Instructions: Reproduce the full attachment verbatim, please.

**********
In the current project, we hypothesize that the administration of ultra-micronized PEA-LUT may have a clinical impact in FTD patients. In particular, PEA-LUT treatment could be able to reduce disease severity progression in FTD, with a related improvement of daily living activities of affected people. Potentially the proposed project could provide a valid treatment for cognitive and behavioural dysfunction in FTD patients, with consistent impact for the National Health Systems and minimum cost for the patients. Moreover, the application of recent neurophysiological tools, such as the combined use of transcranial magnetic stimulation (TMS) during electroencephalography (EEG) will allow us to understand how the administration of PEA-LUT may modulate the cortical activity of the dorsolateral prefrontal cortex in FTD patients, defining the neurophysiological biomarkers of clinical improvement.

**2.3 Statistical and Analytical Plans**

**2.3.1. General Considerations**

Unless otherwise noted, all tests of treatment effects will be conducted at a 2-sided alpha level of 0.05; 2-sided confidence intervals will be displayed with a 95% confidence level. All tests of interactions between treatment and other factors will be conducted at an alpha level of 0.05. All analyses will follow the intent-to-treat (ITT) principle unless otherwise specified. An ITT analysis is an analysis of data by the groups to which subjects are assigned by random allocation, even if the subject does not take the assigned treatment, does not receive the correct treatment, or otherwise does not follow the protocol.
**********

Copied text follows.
In the current project, we hypothesize that the administration of ultra-micronized PEA-LUT may have a clinical impact in FTD patients. In particular, PEA-LUT treatment could be able to reduce disease severity progression in FTD, with a related improvement of daily living activities of affected people. Potentially the proposed project could provide a valid treatment for cognitive and behavioural dysfunction in FTD patients, with consistent impact for the National Health Systems and minimum cost for the patients. Moreover, the application of recent neurophysiological tools, such as the combined use of transcranial magnetic stimulation (TMS) during electroencephalography (EEG) will allow us to understand how the administration of PEA-LUT may modulate the cortical activity of the dorsolateral prefrontal cortex in FTD patients, defining the neurophysiological biomarkers of clinical improvement.

**2.3 Statistical and Analytical Plans**

**2.3.1. General Considerations**

Unless otherwise noted, all tests of treatment effects will be conducted at a 2-sided alpha level of 0.05; 2-sided confidence intervals will be displayed with a 95% confidence level. All tests of interactions between treatment and other factors will be conducted at an alpha level of 0.05. All analyses will follow the intent-to-treat (ITT) principle unless otherwise specified. An ITT analysis is an analysis of data by the groups to which subjects are assigned by random allocation, even if the subject does not take the assigned treatment, does not receive the correct treatment, or otherwise does not follow the protocol.